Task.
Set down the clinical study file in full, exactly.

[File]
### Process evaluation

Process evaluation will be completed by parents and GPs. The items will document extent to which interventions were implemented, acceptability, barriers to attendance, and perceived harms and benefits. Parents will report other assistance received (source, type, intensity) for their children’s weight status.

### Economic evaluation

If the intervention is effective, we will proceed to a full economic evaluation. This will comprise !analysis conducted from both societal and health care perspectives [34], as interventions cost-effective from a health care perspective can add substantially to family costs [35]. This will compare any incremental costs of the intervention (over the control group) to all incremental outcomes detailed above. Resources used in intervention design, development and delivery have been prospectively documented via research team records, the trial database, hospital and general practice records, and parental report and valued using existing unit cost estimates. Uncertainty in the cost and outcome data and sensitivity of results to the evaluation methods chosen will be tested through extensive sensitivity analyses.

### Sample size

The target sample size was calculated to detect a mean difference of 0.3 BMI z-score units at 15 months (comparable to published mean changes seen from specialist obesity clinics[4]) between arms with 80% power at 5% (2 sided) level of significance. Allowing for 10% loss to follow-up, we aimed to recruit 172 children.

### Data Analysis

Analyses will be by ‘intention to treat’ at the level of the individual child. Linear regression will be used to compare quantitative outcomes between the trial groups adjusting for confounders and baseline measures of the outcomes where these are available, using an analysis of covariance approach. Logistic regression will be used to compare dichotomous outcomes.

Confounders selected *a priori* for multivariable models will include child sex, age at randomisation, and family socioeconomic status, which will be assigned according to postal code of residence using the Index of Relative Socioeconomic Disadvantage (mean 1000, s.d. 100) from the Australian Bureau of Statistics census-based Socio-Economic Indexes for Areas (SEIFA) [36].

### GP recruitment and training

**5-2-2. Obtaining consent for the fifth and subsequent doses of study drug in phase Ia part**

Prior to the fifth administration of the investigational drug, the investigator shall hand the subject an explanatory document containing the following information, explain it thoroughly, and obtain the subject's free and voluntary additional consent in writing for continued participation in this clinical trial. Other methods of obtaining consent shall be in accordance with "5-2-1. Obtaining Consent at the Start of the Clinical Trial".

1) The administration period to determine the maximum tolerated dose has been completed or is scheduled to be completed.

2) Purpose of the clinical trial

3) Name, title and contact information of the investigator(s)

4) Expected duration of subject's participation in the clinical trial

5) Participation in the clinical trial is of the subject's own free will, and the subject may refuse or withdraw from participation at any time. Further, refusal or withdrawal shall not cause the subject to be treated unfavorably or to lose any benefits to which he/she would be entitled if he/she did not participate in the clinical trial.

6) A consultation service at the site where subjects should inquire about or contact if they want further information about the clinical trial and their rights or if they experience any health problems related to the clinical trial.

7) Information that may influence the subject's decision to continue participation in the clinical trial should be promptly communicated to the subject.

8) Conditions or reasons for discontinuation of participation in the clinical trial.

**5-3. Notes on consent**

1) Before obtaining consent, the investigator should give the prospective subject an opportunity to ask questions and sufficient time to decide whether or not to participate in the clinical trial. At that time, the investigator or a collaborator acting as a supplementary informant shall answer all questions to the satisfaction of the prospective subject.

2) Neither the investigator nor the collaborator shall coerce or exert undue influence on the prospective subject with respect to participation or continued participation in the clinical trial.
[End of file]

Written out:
### Process evaluation

Process evaluation will be completed by parents and GPs. The items will document extent to which interventions were implemented, acceptability, barriers to attendance, and perceived harms and benefits. Parents will report other assistance received (source, type, intensity) for their children’s weight status.

### Economic evaluation

If the intervention is effective, we will proceed to a full economic evaluation. This will comprise !analysis conducted from both societal and health care perspectives [34], as interventions cost-effective from a health care perspective can add substantially to family costs [35]. This will compare any incremental costs of the intervention (over the control group) to all incremental outcomes detailed above. Resources used in intervention design, development and delivery have been prospectively documented via research team records, the trial database, hospital and general practice records, and parental report and valued using existing unit cost estimates. Uncertainty in the cost and outcome data and sensitivity of results to the evaluation methods chosen will be tested through extensive sensitivity analyses.

### Sample size

The target sample size was calculated to detect a mean difference of 0.3 BMI z-score units at 15 months (comparable to published mean changes seen from specialist obesity clinics[4]) between arms with 80% power at 5% (2 sided) level of significance. Allowing for 10% loss to follow-up, we aimed to recruit 172 children.

### Data Analysis

Analyses will be by ‘intention to treat’ at the level of the individual child. Linear regression will be used to compare quantitative outcomes between the trial groups adjusting for confounders and baseline measures of the outcomes where these are available, using an analysis of covariance approach. Logistic regression will be used to compare dichotomous outcomes.

Confounders selected *a priori* for multivariable models will include child sex, age at randomisation, and family socioeconomic status, which will be assigned according to postal code of residence using the Index of Relative Socioeconomic Disadvantage (mean 1000, s.d. 100) from the Australian Bureau of Statistics census-based Socio-Economic Indexes for Areas (SEIFA) [36].

### GP recruitment and training

**5-2-2. Obtaining consent for the fifth and subsequent doses of study drug in phase Ia part**

Prior to the fifth administration of the investigational drug, the investigator shall hand the subject an explanatory document containing the following information, explain it thoroughly, and obtain the subject's free and voluntary additional consent in writing for continued participation in this clinical trial. Other methods of obtaining consent shall be in accordance with "5-2-1. Obtaining Consent at the Start of the Clinical Trial".

1) The administration period to determine the maximum tolerated dose has been completed or is scheduled to be completed.

2) Purpose of the clinical trial

3) Name, title and contact information of the investigator(s)

4) Expected duration of subject's participation in the clinical trial

5) Participation in the clinical trial is of the subject's own free will, and the subject may refuse or withdraw from participation at any time. Further, refusal or withdrawal shall not cause the subject to be treated unfavorably or to lose any benefits to which he/she would be entitled if he/she did not participate in the clinical trial.

6) A consultation service at the site where subjects should inquire about or contact if they want further information about the clinical trial and their rights or if they experience any health problems related to the clinical trial.

7) Information that may influence the subject's decision to continue participation in the clinical trial should be promptly communicated to the subject.

8) Conditions or reasons for discontinuation of participation in the clinical trial.

**5-3. Notes on consent**

1) Before obtaining consent, the investigator should give the prospective subject an opportunity to ask questions and sufficient time to decide whether or not to participate in the clinical trial. At that time, the investigator or a collaborator acting as a supplementary informant shall answer all questions to the satisfaction of the prospective subject.

2) Neither the investigator nor the collaborator shall coerce or exert undue influence on the prospective subject with respect to participation or continued participation in the clinical trial.